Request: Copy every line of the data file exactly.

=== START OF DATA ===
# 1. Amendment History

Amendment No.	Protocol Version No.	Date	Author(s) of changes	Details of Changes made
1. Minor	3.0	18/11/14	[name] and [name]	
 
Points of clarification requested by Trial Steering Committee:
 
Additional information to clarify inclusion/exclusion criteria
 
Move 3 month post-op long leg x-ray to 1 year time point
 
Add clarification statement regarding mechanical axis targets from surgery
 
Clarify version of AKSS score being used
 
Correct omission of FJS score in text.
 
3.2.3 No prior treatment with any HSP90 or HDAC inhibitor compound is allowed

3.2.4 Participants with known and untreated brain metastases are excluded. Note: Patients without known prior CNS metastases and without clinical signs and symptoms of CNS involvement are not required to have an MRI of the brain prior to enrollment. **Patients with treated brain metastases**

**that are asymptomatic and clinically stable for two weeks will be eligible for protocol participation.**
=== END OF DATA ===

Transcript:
# 1. Amendment History

Amendment No.	Protocol Version No.	Date	Author(s) of changes	Details of Changes made
1. Minor	3.0	18/11/14	[name] and [name]	
 
Points of clarification requested by Trial Steering Committee:
 
Additional information to clarify inclusion/exclusion criteria
 
Move 3 month post-op long leg x-ray to 1 year time point
 
Add clarification statement regarding mechanical axis targets from surgery
 
Clarify version of AKSS score being used
 
Correct omission of FJS score in text.
 
3.2.3 No prior treatment with any HSP90 or HDAC inhibitor compound is allowed

3.2.4 Participants with known and untreated brain metastases are excluded. Note: Patients without known prior CNS metastases and without clinical signs and symptoms of CNS involvement are not required to have an MRI of the brain prior to enrollment. **Patients with treated brain metastases**

**that are asymptomatic and clinically stable for two weeks will be eligible for protocol participation.**